Every Tuesday afternoon I drive the highway to heaven–the country road that takes me to the horse rescue 20 miles into the hills. And I come home three hours later tired, dusty, but in love more than ever with the beautiful horses there.
You see, I’m a feeder! (Well, also a mucker–what goes in must come out LOL.)
This beautiful little corner of the world is all donation, all volunteer. Even the acres of our little ranchette were a gift. All of our horses have a story; some have experienced abuse, neglect and abandonment. Others have no place else to go when owners can’t care for them anymore. Two came as newborn foals, rescued with their mothers from a slaughterhouse. (One of the mamas has been lovingly adopted. The other mare didn’t make it, having given her all to nurse her baby.)
But here, now, they experience hope, love, compassion and care until they find a forever home or cross the Rainbow Bridge. All have a covered stall, and there’s also plenty of grass pasture for romping and exercise! There’s also two fine training arenas.
Back to feeding. Before I knew anything, I assumed one just dumped a load of “hay” in a feed trough. Not so. Each horse has a specified diet. Some have allergies; some need to gain weight, others lose it. Some need specific vitamins or medications. Each horse has his/her “menu” posted on a white board that you check first thing.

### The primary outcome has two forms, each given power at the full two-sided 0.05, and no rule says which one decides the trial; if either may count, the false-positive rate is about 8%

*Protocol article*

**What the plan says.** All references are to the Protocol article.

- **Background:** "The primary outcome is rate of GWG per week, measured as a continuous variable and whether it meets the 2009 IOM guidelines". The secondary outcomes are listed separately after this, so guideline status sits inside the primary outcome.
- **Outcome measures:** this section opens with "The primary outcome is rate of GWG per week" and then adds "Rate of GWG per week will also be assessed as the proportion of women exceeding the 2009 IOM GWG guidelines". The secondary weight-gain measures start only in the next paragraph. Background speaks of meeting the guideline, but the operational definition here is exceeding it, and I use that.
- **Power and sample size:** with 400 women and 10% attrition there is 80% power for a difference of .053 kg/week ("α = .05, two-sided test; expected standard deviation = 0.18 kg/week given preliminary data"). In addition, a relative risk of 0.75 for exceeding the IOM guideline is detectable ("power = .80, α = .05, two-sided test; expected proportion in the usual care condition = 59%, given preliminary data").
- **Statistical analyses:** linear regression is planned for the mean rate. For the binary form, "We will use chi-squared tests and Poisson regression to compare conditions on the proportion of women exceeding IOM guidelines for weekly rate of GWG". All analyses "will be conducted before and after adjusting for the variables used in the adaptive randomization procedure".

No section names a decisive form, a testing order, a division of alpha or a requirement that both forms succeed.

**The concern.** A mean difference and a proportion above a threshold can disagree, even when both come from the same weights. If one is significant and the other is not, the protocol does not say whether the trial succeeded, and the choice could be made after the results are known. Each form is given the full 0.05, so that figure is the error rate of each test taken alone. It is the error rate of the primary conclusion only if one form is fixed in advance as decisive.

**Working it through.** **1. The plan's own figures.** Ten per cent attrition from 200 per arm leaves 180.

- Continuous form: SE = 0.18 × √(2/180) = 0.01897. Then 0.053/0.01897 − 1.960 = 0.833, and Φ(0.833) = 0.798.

Three kinds of hay–oat, grass and alfalfa. And many different tubs of pellets, varying from alfalfa pellets (like big rabbit food) to mixtures for senior horses, healthy living, or rice bran for weight gain. My first few weeks as a feeder, I attached little post-it notes with a horse’s name onto the various buckets so I didn’t get mixed up. Now, I’ve gotten so comfy I don’t need to. Our Cheyenne gets a pellet mix that actually smells like you’re doing your Christmas baking.
And here is Chey, above, our gorgeous paint Saddlebred. When he first got here, he was so terrified of humans (especially men) that he’d run to the farthest corner of his stall when anybody approached. A few trainers deemed him “incorrigible.” But he’s gotten a lot of specialized TLC here. A few weeks ago, when a bunch of high schoolers came for a service project, he rested his head on a boy’s shoulder. I still get teary-eyed! He’s come so far.
I love Bridge’s elf ears and how about those bangs! This handsome Arabian spent his first nine years isolated in the confines of a breeding stall! Now this beautiful boy (gelded) has assimilated to his herdmates and gets to play outside!
Jay-Jay is a real sweetheart. This glorious chestnut Thoroughbred is a former (neglected) racehorse. Well, he’s not neglected anymore!
Heart, an Egyptian Arabian, sparkles in the sun. He came to the rescue with his owner just couldn’t keep him. He’s a real social guy with a sense of humor and a terrific intelligence. He’s our Houdini and Einstein mix.
In addition to my new feeder status LOL, I also teach the once-a-month orientation class for new volunteers. And for the recent annual fundraiser picnic, I made a herd of these little guys. They went for a $10 donation each!
Well, I hope you enjoyed visiting this piece of Paradise with me today. I can’t wait for Tuesday!
How about you? Anybody have horse stories? Volunteer experiences?